The PhotoBook

June 25, 2010

Gina LeVay – Sandhogs

Copyright Gina LeVay 2009 courtesy powerHouse Books

You could say that Gina LeVay had to “get down and dirty” to photograph the miners who create the underground tunnels for New York City. This is a mash-up of those who are involved in the tunneling, affectionately called Sandhogs, and the environmental context of where their efforts take place. Also apparent as I study these photographs is that the construction of these underground labyrinths is also a dangerous place to work, least photograph.

 LeVay has captured the intense features of the Sandhogs in the midst of work, a series of environmental portraits, of men toiling at remove rock and debris, who are burrowing, digging, cutting, and blowing apart the bedrock. She also finds them in pensive moments during a break in the action, or at the end of a hard day of labor; dirty, grimy, probably very smelly and need of a long hot shower. The pride in their work and who they are is evident in their facial expressions, especially their intense eyes, direct and unflinching contact with her lens, as well as their posture and stance.

 LeVay’s documentary style photographs are similar in nature to Bernd and Hilla Becher’s industrial “anonyamous sculptures”, but in her case she is working the negative space created by the urban miners, a reverse sculpture, defined by what is removed and not by what was added.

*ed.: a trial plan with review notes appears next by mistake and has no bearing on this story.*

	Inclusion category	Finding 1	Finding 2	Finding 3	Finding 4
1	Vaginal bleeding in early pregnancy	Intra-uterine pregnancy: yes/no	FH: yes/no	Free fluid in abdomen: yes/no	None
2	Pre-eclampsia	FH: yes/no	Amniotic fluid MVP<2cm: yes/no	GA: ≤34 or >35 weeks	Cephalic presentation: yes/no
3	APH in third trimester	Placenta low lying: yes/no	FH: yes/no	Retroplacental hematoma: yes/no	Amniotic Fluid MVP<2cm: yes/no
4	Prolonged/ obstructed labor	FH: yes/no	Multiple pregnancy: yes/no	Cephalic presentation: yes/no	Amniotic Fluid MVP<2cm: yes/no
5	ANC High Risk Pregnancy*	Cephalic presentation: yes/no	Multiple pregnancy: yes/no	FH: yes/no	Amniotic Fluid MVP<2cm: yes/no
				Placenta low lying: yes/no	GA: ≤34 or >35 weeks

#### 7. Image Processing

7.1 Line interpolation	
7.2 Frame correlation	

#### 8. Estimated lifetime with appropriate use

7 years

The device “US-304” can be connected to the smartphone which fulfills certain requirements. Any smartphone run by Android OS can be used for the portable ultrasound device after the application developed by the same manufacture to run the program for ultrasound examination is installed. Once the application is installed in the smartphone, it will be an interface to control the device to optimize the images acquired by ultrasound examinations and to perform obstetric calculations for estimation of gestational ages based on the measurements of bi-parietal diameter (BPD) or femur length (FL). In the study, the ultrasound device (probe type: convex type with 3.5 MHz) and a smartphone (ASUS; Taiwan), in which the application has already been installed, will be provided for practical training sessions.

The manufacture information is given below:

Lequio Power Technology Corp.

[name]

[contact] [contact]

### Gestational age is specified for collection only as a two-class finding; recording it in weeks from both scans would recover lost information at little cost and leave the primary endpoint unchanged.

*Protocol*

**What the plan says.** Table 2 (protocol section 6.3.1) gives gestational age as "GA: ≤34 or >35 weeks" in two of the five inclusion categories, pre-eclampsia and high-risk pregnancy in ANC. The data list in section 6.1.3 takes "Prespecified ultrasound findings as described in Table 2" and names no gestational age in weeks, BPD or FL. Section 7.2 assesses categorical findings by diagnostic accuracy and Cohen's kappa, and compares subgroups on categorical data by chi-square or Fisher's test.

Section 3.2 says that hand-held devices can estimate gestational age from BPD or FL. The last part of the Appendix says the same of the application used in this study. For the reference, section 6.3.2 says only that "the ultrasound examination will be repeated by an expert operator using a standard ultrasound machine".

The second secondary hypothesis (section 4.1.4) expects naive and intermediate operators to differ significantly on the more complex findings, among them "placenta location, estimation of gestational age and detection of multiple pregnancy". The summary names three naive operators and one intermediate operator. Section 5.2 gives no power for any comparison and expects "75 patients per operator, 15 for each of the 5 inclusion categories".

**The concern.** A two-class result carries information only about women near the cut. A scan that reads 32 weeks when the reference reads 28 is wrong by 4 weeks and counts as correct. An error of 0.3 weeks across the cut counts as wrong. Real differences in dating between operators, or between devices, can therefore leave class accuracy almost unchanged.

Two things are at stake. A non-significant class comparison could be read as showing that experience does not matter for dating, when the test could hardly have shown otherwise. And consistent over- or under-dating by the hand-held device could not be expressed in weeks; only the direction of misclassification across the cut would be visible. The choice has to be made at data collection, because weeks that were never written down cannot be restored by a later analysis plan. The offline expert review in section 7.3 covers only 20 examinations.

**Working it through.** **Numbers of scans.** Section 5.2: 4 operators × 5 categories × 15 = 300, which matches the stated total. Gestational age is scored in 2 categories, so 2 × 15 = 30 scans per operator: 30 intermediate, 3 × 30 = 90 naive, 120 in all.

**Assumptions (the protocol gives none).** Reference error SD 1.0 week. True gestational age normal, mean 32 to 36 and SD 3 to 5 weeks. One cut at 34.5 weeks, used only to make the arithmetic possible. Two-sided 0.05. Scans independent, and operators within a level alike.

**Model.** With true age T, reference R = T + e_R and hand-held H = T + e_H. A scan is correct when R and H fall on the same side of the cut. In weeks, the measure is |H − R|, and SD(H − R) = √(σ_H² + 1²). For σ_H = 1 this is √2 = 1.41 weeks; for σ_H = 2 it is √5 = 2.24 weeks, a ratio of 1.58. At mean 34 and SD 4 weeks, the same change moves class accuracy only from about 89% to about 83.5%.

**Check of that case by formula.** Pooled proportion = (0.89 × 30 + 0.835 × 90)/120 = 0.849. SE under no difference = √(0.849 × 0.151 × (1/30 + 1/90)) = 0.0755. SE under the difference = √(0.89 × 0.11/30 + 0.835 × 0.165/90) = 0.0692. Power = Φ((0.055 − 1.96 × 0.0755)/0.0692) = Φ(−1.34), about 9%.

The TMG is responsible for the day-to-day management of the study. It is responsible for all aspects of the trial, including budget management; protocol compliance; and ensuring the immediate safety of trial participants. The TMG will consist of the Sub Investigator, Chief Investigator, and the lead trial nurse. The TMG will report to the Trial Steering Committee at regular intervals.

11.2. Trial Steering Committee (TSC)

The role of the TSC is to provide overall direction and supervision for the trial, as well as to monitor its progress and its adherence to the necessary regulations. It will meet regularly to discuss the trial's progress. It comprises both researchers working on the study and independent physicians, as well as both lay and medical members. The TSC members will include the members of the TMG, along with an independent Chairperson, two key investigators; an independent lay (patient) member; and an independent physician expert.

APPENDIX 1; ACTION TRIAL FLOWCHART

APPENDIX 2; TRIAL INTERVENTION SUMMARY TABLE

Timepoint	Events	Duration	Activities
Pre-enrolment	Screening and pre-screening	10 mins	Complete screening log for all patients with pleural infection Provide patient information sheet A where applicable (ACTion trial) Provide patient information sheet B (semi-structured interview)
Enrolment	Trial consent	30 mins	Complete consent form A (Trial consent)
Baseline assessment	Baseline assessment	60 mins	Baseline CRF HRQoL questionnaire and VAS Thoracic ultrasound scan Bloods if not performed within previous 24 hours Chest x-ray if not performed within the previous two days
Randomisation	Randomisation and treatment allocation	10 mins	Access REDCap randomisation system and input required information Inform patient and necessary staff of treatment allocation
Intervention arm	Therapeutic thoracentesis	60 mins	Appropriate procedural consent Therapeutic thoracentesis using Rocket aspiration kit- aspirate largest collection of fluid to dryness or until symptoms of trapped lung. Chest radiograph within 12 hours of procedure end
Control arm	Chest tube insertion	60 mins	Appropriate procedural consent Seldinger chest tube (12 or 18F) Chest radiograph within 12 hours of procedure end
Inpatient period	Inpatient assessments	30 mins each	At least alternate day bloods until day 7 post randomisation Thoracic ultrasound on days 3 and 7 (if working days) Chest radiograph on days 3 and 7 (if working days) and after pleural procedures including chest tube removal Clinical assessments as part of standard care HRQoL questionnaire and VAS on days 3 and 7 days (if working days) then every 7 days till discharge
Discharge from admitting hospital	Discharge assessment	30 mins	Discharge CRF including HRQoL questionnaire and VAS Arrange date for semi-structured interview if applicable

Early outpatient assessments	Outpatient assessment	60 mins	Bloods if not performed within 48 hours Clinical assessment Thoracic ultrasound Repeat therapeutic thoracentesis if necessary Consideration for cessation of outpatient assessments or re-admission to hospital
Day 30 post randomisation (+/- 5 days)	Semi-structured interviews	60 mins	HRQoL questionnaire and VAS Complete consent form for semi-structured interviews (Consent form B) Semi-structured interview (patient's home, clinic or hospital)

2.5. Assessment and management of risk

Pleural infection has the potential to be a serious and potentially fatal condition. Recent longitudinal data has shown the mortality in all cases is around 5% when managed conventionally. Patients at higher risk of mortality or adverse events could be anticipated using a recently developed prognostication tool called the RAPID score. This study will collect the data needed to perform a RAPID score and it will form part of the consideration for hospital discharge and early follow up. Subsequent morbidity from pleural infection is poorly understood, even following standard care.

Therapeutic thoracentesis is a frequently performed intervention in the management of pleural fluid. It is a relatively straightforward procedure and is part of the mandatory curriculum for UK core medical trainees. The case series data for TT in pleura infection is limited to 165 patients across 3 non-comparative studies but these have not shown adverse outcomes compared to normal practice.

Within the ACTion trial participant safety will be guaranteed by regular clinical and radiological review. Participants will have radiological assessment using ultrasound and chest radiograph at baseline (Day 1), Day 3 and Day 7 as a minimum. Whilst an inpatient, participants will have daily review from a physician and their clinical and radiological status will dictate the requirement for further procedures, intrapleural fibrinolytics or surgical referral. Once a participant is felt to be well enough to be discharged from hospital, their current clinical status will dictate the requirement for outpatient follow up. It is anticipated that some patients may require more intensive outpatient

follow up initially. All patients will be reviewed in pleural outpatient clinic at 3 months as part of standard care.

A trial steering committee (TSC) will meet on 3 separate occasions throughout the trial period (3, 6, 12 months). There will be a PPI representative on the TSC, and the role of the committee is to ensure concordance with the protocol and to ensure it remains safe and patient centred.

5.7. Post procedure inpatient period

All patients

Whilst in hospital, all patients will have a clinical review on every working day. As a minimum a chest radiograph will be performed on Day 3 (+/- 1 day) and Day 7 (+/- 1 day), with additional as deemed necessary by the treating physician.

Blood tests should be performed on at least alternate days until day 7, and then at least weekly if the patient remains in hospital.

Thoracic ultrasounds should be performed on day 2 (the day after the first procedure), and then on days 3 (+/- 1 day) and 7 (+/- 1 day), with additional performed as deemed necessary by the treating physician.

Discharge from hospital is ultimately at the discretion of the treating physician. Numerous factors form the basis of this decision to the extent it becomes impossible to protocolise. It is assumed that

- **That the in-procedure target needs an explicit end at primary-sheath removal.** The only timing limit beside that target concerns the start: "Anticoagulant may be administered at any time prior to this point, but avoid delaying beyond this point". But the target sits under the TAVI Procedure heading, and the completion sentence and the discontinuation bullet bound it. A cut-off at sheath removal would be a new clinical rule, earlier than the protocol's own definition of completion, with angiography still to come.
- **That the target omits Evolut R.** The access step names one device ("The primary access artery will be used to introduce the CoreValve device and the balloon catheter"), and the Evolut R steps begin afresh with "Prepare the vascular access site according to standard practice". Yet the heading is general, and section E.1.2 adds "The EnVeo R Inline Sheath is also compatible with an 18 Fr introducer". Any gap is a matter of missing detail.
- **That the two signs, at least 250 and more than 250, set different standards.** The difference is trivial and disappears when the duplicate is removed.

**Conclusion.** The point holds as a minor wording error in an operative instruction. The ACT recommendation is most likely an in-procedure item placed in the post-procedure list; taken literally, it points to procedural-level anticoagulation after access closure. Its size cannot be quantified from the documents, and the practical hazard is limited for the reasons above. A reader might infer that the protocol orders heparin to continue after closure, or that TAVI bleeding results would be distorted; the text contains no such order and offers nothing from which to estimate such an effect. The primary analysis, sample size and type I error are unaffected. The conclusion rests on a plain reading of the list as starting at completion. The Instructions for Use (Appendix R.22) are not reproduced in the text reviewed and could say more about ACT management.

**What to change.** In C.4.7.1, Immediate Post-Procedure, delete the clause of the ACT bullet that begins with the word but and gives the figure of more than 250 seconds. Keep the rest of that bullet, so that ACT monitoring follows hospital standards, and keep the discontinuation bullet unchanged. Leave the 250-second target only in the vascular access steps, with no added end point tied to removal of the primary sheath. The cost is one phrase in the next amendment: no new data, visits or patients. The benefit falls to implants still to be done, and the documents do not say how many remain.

Her wonderful chiaroscuro lighting, created by taking advantage of the industrial illumination, is dramatic, with intense and saturated colors. The bold contrast that this lighting creates provides a sense of volume and depth to these photographs, as well as mystery and intrigue. The dark shadows hint of the ever-present danger of the mining working conditions, dangerous enough to have led to the death of twenty-four Sandhogs on this tunneling project.

 Due to the low light, frequently the figures are blurred due to the longer duration, while sometime the entire photograph is blurred due to hand holding of the camera. The resulting effect provides me with a visual equivalence to the underground vibration and noise created by the heavy construction and what it might be like to be in her mucking boots.

 Bonnie Yochelson in her assay adds “She began to refine her vision, capturing the phantasmagoric quality of the vast, glistening, stream-filled, rocky cavern littered with machinery. She often portrayed the sandhogs silhouetted against this dreamscape.”

 LeVay provides a fascinating and intricate industrial maze of man, machinery, equipment and fixtures. The fitting inside back cover photograph is of an 800 foot supply shaft to the tunnels, of which LeVay is literally capturing the light at the end of the tunnel as well as symbolic of hope, faith and potential redemption.

 This photobook includes quotations by the Sandhogs and all of the photographs are captioned at the conclusion of the book. The images are frequently full page bleeds, some spanning the book spread, with the binding not restricting any of the images. Pages of a Sandhog portrait are butted up to the environment landscape providing a surreal juxtaposition that is documentary in style The Foreword essay is by Thomas Kelly, a former Sandhog and author, with an Introductory essay by Bonnie Yochelson. The hardcover is paper on boards with perforations (a nice simulation of miner’s bore holes), which appears very durable but in fact is fragile, as the corners easily fray.

by Douglas Stockdale

June 24, 2010

2008 Critical Mass winner’s books published

Filed under: Book Publications, Photo Book NEWS, Photo Books — Doug Stockdale @ 4:38 am

Photolucida 2008 Critical Mass winners – published 2009